Abortion Backers Say Pro-Life Legislation “Allows Doctors to Lie.” It’s Bogus and Here’s Why

Opinion   |   Kelsey Hazzard   |   Mar 6, 2017   |   12:40PM   |   Washington, DC

There’s a lot of talk going on about proposed legislation that will, allegedly, make it legal for doctors lie to their patients. That is not what is happening. Since I happen to be a lawyer, allow me to explain what is going on.

Texas Senate Bill 25 provides in full:

WRONGFUL BIRTH. A cause of action may not arise, and damages may not be awarded, on behalf of any person, based on the claim that but for the act or omission of another, a person would not have been permitted to have been born alive but would have been aborted.

To understand the type of conduct being addressed by this law, let’s imagine a hypothetical family.

Jack and Jill have conceived a daughter, Sally, who is still in the womb. Sally has spina bifida, a condition that can cause paralysis of the legs and other serious symptoms. Jack and Jill do not know that Sally has spina bifida. They go to a prenatal appointment, and the doctor does not tell them that Sally has spina bifida. When Sally is born, Jack and Jill are stunned to learn that she has a serious disability, and furious at their doctor.

Suppose that Jack and Jill sue their doctor, claiming that if they had received a timely diagnosis for Sally, they could have pursued prenatal surgery that would have improved Sally’s condition. The legal harm is their lost opportunity to improve Sally’s condition. Such a lawsuit is not based on the claim that Sally “would not have been permitted to have been born alive but would have been aborted.” Accordingly, the lawsuit is allowed.

Conversely, suppose that Jack and Jill wanted to be parents, but had no particular interest in being Sally’s parents. If they had received the spina bifida diagnosis before she was born, they would have aborted her in order to “try again.” Under these circumstances, their claim would be a “wrongful birth” claim, based on the notion that Sally should be dead. That claim would be prohibited by SB 25.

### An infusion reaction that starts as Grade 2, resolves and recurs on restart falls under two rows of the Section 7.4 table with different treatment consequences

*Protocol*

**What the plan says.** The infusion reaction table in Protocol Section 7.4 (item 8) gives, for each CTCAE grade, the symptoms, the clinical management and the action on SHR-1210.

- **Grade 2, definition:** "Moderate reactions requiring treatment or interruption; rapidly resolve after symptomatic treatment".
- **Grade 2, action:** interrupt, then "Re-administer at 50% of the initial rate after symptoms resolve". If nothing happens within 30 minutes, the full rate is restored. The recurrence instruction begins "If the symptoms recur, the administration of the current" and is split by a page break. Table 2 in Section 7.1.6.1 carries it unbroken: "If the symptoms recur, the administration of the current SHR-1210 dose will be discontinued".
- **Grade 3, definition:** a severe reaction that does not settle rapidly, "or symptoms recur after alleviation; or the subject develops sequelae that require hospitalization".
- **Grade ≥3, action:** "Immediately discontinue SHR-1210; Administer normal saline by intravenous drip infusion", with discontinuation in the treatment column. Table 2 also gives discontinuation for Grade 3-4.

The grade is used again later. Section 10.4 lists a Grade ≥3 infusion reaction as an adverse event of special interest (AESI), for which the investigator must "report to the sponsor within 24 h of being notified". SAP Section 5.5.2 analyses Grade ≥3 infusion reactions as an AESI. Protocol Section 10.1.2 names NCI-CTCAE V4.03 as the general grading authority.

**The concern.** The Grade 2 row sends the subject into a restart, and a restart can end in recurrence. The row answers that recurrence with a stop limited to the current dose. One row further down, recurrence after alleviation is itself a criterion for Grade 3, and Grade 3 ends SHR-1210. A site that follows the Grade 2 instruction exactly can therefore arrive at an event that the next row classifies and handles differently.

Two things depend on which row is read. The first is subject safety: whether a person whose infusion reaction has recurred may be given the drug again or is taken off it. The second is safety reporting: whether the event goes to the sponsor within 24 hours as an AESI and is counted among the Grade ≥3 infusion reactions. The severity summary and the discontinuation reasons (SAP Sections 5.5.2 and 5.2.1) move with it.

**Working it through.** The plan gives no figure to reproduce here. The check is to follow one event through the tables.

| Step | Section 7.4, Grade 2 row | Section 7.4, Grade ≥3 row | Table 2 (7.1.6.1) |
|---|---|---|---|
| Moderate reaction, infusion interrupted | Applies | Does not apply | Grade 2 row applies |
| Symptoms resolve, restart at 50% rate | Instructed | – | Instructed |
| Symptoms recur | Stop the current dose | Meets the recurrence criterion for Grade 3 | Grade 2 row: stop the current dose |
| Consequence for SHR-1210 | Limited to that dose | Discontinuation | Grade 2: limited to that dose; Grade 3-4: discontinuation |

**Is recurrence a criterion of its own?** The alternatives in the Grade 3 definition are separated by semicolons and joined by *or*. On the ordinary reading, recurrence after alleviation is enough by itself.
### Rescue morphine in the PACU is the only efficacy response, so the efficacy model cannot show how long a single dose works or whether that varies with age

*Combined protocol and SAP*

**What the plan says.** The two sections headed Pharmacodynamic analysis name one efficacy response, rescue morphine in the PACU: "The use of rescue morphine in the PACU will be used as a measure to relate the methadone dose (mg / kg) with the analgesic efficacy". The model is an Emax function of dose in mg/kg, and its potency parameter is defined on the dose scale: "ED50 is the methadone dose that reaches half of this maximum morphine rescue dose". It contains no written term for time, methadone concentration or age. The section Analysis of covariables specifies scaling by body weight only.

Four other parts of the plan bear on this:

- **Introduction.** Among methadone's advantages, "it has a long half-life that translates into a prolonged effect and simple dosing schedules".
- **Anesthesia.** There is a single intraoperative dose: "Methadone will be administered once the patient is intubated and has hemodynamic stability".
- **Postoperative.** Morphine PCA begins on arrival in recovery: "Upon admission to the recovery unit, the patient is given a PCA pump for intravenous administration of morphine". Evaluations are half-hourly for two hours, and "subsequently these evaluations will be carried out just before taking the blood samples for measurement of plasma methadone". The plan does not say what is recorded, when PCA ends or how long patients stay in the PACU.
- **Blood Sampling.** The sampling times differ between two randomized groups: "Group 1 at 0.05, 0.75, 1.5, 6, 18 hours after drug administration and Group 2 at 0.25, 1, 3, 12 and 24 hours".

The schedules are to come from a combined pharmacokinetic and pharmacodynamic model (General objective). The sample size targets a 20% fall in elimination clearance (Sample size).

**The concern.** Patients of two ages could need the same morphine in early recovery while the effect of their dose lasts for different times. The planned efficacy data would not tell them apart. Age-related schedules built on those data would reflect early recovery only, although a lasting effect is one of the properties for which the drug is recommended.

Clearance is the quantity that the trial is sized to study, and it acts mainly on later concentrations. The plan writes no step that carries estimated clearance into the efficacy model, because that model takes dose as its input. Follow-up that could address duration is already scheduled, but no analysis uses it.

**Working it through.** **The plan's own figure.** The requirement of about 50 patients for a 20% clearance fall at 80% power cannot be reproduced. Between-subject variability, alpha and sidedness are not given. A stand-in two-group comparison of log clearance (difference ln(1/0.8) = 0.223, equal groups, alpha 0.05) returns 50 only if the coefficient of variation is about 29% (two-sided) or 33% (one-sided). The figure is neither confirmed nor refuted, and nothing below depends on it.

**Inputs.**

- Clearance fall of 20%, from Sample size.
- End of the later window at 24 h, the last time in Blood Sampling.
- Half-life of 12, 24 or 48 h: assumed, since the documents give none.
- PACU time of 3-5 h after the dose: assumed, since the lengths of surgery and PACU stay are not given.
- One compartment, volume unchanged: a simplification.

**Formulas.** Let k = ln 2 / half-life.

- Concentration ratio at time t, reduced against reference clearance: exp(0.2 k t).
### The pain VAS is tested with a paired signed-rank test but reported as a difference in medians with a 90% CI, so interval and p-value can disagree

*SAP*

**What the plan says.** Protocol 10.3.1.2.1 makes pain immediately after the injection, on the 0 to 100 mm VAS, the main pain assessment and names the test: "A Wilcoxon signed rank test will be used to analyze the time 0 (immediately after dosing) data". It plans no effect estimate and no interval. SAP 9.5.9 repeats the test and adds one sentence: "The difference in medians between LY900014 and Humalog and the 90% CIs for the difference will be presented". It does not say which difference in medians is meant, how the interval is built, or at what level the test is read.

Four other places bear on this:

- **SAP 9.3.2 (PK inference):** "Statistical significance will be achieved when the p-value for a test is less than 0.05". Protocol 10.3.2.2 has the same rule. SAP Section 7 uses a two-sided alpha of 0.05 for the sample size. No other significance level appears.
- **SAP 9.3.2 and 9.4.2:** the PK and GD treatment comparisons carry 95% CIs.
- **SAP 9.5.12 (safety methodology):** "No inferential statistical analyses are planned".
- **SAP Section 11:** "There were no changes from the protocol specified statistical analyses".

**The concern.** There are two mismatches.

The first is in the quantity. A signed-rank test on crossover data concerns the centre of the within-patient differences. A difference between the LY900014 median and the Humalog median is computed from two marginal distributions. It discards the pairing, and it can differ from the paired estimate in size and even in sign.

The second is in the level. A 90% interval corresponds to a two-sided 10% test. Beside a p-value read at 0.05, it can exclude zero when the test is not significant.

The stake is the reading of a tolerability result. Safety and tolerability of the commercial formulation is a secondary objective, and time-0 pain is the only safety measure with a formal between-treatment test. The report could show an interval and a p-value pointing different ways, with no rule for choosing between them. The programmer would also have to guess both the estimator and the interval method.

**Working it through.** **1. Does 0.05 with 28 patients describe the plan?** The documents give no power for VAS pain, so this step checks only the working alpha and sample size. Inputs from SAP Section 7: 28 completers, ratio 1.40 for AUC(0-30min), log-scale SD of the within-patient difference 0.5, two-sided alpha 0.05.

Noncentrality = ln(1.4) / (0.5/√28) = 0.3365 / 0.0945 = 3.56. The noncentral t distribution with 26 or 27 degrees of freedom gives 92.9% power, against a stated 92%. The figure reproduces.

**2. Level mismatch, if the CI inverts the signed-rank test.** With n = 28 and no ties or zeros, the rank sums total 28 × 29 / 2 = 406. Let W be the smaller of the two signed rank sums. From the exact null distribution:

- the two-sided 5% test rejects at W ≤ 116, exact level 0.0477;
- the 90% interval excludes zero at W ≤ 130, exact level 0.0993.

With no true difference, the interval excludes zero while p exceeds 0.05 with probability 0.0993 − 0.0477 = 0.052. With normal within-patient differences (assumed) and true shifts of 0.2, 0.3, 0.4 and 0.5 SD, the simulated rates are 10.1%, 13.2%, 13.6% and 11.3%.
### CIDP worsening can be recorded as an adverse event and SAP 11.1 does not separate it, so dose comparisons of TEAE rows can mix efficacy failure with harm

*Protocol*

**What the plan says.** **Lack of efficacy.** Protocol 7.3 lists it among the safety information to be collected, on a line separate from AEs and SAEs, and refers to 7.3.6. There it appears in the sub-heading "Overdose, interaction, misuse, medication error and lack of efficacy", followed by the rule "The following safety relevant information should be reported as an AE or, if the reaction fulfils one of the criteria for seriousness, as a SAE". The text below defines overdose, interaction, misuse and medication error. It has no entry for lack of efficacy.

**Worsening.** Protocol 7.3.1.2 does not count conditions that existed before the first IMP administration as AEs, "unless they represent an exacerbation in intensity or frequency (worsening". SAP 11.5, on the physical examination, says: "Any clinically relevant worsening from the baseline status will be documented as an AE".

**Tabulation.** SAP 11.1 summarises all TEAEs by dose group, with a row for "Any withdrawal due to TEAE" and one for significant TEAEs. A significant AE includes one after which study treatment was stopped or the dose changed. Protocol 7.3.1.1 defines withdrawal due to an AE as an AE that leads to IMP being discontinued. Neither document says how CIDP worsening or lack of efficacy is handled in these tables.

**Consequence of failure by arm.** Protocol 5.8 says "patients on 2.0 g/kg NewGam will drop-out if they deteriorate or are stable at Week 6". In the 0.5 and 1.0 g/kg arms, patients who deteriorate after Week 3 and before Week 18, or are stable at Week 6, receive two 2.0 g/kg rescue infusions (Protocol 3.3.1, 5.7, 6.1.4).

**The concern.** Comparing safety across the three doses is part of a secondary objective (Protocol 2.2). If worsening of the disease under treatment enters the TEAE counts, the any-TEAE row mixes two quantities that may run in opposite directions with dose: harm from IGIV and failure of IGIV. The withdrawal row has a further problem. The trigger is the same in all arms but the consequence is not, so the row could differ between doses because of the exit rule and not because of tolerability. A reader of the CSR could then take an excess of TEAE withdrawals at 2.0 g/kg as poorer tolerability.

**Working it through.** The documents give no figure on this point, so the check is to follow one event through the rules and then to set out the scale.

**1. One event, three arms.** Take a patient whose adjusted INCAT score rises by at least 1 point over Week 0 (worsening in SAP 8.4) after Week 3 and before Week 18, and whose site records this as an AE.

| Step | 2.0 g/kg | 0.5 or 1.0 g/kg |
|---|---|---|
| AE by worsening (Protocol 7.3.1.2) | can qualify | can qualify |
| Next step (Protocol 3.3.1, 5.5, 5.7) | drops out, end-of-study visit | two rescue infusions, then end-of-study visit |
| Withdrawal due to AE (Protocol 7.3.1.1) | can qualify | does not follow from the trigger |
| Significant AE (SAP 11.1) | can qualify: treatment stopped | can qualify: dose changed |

You’ll notice that the reason for the doctor’s failure to deliver the diagnosis is completely immaterial. Wrongful birth lawsuits have nothing to do with whether or not a doctor lied. Whether the doctor simply failed to recognize the signs on a sonogram, or told an underling to relay the bad news but the underling forgot, or stayed silent to save Sally from abortion, or even lied and told Jack and Jill that Sally was perfectly healthy to avenge some petty personal grievance against them, it doesn’t matter. All that matters is the type of legal harm that the plaintiffs seek to remedy.

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Here’s another example. Suppose Mallory receives a tubal ligation from a shoddy doctor. He does not perform the procedure correctly. He knows he’s no good at tubal ligations but he lies, assuring Mallory that all is well and there’s no need to use contraception. Mallory, to her shock, conceives a baby. She gives birth and decides to raise the child herself. She sues the doctor for medical malpractice and seeks the amount of her pregnancy and parenting expenses, arguing that she would not have incurred those expenses if he had done the tubal ligation correctly. This remains a cognizable claim under the Texas bill, because while it obviously implies that the child should not have been conceived, it does not imply that the child should have been aborted. This is a “wrongful conception” lawsuit, not a “wrongful birth” lawsuit.

The reason for banning wrongful birth lawsuits is articulated well by Jennifer Allmon, as quoted in the Texas Tribune:

We believe that a lawsuit that begins as its premise that “we should’ve had the opportunity to kill our disabled child” sends a terrible message to those disabled children in Texas. To hold a physician financially responsible for a disability he did not cause presumes a level of control over human development that physicians and parents simply do not have.

Given the nationwide scope of the disability rights movement, it should come as no surprise that Texas is not the first state to consider a ban on wrongful birth lawsuits. As of 2012 (if you can find a more current summary please let me know), 28 states permitted wrongful birth lawsuits, 9 states had explicitly banned them, 2 states were considering a ban, and the rest had no legal precedent.

In short: the abortion lobby’s posture that Texas SB 25 is some new and unique crusade to give doctors license to lie to women is nonsensical.

LifeNews Note: Kelsey Hazzard is the head of Secular Pro-Life and this article originally appeared at its blog.